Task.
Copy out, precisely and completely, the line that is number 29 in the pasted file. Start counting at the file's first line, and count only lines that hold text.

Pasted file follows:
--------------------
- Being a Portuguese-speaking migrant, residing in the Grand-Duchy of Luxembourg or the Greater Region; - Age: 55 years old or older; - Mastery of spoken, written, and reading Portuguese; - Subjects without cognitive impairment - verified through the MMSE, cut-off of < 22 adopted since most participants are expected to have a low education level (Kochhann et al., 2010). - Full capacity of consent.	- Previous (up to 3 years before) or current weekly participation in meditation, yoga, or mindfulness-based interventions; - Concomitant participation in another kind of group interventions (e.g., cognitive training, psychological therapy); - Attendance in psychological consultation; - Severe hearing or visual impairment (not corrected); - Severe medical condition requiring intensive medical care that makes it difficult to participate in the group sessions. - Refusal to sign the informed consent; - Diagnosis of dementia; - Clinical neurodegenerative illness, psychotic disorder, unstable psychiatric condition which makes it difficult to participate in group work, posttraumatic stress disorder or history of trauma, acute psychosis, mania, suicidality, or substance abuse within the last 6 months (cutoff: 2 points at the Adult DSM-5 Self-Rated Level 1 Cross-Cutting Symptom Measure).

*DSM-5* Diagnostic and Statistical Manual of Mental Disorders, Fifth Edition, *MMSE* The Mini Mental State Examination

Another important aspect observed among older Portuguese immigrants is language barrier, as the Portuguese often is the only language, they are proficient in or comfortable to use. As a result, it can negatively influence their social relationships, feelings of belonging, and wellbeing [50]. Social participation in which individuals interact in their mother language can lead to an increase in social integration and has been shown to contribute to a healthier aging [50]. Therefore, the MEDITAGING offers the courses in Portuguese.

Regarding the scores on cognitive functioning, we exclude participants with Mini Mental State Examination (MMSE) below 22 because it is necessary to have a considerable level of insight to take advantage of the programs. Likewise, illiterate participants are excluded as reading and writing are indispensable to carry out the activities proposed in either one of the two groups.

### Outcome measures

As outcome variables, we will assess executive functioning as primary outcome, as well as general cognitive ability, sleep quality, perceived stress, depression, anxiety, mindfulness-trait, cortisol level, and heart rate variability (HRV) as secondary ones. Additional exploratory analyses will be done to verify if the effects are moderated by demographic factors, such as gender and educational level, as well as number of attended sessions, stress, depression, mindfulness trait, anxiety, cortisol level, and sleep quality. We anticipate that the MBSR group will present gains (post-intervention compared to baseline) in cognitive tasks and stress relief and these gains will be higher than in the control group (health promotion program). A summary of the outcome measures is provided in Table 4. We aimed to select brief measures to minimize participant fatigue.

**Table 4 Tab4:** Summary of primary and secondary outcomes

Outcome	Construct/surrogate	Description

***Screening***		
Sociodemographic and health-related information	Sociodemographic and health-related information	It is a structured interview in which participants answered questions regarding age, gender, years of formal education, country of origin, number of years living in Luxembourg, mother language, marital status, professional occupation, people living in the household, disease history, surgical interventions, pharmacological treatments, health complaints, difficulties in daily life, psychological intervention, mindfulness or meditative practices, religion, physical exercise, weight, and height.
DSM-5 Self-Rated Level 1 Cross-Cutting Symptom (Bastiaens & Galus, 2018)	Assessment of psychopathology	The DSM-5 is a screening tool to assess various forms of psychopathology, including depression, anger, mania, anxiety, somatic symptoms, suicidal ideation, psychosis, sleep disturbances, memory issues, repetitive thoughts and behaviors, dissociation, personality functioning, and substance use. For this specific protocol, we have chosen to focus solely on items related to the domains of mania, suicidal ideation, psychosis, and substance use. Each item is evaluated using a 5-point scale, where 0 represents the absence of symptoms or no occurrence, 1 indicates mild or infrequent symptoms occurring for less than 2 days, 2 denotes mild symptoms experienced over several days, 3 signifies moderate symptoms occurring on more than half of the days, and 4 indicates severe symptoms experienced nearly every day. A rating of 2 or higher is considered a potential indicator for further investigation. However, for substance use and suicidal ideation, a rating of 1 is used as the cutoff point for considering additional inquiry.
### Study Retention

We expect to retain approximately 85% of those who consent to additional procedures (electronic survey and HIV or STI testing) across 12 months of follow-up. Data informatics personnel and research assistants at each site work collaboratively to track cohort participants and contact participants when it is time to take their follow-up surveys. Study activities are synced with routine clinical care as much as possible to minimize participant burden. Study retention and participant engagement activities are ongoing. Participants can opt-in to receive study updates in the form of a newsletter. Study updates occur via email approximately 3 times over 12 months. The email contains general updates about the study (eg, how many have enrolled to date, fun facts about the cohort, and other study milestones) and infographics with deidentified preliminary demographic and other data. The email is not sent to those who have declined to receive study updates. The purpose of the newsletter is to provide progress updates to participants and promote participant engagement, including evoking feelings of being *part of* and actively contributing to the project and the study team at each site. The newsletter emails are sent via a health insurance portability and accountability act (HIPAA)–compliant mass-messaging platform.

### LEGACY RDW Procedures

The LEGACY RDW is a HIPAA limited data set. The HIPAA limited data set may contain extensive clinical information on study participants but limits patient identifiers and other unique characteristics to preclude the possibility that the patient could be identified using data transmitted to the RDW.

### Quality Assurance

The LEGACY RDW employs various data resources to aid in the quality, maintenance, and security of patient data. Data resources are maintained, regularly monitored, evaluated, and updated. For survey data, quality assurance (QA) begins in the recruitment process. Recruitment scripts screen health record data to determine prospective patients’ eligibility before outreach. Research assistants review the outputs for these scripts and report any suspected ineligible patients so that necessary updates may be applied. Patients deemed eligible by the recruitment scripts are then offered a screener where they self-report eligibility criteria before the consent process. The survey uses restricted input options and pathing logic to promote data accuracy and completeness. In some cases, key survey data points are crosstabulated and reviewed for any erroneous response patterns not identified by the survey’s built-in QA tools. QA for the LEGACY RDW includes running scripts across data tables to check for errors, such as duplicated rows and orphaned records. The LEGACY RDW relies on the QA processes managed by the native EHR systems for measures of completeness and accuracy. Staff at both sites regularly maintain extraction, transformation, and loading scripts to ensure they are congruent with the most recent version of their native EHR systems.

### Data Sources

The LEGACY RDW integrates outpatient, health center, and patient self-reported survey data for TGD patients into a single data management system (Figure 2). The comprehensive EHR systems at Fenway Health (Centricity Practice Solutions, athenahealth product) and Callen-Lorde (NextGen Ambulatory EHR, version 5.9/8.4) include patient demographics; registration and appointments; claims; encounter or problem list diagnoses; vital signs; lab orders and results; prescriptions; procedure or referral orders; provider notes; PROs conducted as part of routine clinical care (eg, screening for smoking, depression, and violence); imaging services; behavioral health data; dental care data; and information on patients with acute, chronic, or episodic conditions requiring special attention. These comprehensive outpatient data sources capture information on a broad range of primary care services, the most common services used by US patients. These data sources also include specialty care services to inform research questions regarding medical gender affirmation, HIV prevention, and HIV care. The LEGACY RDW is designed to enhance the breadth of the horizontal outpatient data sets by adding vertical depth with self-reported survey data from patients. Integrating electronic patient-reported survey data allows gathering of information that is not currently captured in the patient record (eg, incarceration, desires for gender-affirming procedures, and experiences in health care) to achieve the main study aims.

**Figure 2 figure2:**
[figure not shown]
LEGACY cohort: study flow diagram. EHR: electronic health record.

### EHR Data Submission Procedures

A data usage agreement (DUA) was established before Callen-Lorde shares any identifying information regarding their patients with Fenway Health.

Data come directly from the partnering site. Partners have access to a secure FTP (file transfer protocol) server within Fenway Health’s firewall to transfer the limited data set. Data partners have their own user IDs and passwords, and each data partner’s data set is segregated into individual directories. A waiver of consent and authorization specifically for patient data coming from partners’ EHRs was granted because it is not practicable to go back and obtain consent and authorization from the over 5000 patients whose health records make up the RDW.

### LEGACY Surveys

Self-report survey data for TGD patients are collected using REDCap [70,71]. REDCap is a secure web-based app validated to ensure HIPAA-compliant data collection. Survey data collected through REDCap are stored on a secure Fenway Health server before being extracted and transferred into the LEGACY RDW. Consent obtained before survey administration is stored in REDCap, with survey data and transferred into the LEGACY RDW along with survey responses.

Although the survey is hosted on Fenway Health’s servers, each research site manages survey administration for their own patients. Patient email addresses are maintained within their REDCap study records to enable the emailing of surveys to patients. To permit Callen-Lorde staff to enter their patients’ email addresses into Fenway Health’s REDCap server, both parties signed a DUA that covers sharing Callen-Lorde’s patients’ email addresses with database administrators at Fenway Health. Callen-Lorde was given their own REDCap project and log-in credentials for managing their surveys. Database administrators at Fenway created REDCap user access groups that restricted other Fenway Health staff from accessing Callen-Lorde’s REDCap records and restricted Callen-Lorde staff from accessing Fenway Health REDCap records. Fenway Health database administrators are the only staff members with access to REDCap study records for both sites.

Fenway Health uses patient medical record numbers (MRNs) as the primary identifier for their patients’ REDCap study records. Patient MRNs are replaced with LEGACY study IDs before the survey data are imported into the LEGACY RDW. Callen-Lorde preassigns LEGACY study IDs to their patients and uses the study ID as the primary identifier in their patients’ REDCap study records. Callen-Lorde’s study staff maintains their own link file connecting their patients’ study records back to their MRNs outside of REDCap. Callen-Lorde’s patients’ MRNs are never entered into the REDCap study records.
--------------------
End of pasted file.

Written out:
Fenway Health uses patient medical record numbers (MRNs) as the primary identifier for their patients’ REDCap study records. Patient MRNs are replaced with LEGACY study IDs before the survey data are imported into the LEGACY RDW. Callen-Lorde preassigns LEGACY study IDs to their patients and uses the study ID as the primary identifier in their patients’ REDCap study records. Callen-Lorde’s study staff maintains their own link file connecting their patients’ study records back to their MRNs outside of REDCap. Callen-Lorde’s patients’ MRNs are never entered into the REDCap study records.